Samsung gives old smartphones a new role in your smart home

Old smartphones: you can have them recycled, but usually they are still lying around in some drawer after a few years. There is another way, thought Samsung. Through the Upcycling at Home program, the tech giant gives your previous phone(s) a second life as an IoT gadget, such as a light sensor or a baby monitor.

The recycling programs for smartphones have become a lot more sophisticated in recent years. For example, last year Apple started using a real robot that helps the fruit brand recycle old iPhones. In this process, a total of fourteen different minerals are ‘recovered’, such as lithium, after which these substances can be reused more easily.

Digital vivisectie

These types of programs have a beneficial effect on the environment in two ways: fewer additional raw materials need to be extracted, some of which are becoming increasingly scarce, and fewer harmful substances end up in the environment. Apart from that, the conditions under which some resources are extracted are nothing to write home about. In Congo, for example, where a lot of cobalt is extracted from the mines, child labor is said to be the order of the day.

Nevertheless, we do not take all our old telephones neatly to the recycling center. Often there are still photos, videos and other data on such a device, and we are simply too lazy to delete that data. Sometimes we just think it’s a shame to send a device to digital vivisection. Because: apart from the broken camera, creaking loudspeaker or that crack in the screen, does it still work fine?

It is for reasons like these or considerations that our old smartphones a lot end up in a drawer or cupboard, where they remain untouched for years. And that while they are all mini computers, bursting with computing power and bulging with ingenious sensors. Unutilized computing power and sensors…

New applications

Samsung therefore presented the Upcycling at Home program at the CES technology fair this week. Handy new applications for your old mobile phone, with one not-insignificant side note: it must be a Galaxy model from Samsung itself.

Older Galaxy’s will receive a software update in the course of this year, after which the user can assign the desired function to his old device. Samsung already showed a few examples at the CES fair. This makes it possible to use a telephone as a baby monitor: as soon as the microphone of the device detects crying or other disturbing sounds, it sends a notification via an app to the smartphone of the parent(s). We also saw a Galaxy phone serving as a light sensor: as soon as it gets dark in the house, this device sends you a message with the suggestion to switch on the lighting remotely. This is useful, for example, to simulate that people are at home when you are away, or to prevent your pet from getting stuck in pitch dark.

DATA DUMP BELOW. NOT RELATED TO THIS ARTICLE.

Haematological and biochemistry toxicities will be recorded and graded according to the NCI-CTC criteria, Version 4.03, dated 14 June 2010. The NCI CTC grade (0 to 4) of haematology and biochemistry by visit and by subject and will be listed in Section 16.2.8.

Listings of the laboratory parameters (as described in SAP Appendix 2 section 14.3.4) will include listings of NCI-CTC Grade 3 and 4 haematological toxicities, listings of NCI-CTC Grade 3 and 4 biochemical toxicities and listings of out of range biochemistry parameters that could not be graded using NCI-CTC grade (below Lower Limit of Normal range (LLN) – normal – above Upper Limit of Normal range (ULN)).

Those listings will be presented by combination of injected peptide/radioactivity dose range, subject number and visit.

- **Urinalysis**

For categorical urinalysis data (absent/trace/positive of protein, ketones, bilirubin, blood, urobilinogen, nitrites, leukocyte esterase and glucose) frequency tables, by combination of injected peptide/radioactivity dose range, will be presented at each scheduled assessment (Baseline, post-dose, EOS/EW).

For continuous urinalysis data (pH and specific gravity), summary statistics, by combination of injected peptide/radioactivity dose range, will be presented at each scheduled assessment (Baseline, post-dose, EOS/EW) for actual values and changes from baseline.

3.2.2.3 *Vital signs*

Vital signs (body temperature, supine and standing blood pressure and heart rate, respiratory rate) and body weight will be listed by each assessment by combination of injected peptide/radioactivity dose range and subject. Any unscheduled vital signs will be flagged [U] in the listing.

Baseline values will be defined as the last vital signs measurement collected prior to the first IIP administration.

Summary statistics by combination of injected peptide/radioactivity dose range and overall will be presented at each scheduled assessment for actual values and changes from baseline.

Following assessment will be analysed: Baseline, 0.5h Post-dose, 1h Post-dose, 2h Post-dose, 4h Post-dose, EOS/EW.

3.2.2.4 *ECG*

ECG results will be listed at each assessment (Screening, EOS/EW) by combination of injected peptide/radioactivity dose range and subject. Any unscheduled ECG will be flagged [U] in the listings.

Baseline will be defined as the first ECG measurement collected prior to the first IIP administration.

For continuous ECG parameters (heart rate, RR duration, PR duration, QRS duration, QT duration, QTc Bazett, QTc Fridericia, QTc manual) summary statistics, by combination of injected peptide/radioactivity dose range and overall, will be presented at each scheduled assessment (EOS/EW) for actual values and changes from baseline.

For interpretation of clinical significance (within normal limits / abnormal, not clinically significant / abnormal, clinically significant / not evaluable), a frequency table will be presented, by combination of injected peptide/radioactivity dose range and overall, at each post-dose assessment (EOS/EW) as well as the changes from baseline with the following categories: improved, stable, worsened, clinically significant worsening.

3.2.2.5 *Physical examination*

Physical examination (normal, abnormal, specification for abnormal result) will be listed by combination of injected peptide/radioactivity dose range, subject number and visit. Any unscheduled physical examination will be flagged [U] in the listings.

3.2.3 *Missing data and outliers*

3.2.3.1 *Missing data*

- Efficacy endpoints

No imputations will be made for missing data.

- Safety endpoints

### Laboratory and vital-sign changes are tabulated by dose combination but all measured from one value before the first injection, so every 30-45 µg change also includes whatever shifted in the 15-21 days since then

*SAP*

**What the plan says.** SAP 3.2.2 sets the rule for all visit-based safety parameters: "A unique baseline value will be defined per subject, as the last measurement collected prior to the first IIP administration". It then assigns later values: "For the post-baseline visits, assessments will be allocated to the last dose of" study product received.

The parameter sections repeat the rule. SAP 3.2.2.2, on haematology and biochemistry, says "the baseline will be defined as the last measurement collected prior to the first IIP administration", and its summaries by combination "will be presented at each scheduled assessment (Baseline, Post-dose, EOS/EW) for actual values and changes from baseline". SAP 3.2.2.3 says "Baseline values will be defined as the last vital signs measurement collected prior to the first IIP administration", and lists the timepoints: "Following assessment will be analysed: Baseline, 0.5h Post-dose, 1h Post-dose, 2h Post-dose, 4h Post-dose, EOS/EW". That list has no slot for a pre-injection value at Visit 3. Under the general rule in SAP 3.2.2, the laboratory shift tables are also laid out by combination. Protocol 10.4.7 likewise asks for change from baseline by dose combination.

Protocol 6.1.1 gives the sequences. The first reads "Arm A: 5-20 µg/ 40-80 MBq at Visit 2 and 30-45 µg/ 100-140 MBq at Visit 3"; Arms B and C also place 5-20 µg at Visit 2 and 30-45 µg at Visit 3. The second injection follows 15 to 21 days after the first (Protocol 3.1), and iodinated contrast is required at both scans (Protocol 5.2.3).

It is not yet known when Samsung will roll out the Upcycling at Home program this year, and which applications will be added.

Upcycling at Home. © Samsung

The recycling programs for smartphones have become a lot more sophisticated in recent years. For example, last year Apple started using a real robot that helps the fruit brand recycle old iPhones. In this process, a total of fourteen different minerals are ‘recovered’, such as lithium, after which these substances can be more easily reused. These types of programs have a beneficial effect on the environment in two ways: fewer additional raw materials need to be extracted, some of which are is becoming increasingly scarce, and fewer harmful substances end up in the environment. Apart from that, the conditions under which some resources are extracted are nothing to write home about. In Congo, for example, where a lot of cobalt is extracted from the mines, child labor is said to be the order of the day. Nevertheless, we do not take all our old telephones neatly to the recycling center. Often there are still photos, videos and other data on such a device, and we are simply too lazy to delete that data. Sometimes we just think it’s a shame to send a device to digital vivisection. Because: apart from the broken camera, creaking loudspeaker or that crack in the screen, does it still work fine? It is for reasons like this or considerations that our old smartphones end up en masse in a drawer or cupboard, where they then remain untouched for years. . And that while they are all mini computers, bursting with computing power and bulging with ingenious sensors. Unutilized computing power and sensors… That’s why Samsung presented the Upcycling at Home program at the CES technology fair this week. Handy new applications for your old mobile phone, with one not insignificant side note: it must be a Galaxy model from Samsung itself. Older Galaxy’s will receive a software update in the course of this year, after which the user can select the desired function himself. can allocate his old device. Samsung already showed a few examples at the CES fair. This makes it possible to use a telephone as a baby monitor: as soon as the microphone of the device detects crying or other disturbing sounds, it sends a notification via an app to the smartphone of the parent(s). We also saw a Galaxy phone serving as a light sensor: as soon as it gets dark in the house, this device sends you a message with the suggestion to switch on the lighting remotely. This is useful, for example, to simulate that people are at home in their absence, or to prevent your pet from sitting in pitch dark. When exactly Samsung will roll out the Upcycling at Home program this year, and which applications will be coming is not yet known.

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Samsung gives old smartphones a new role in your smart home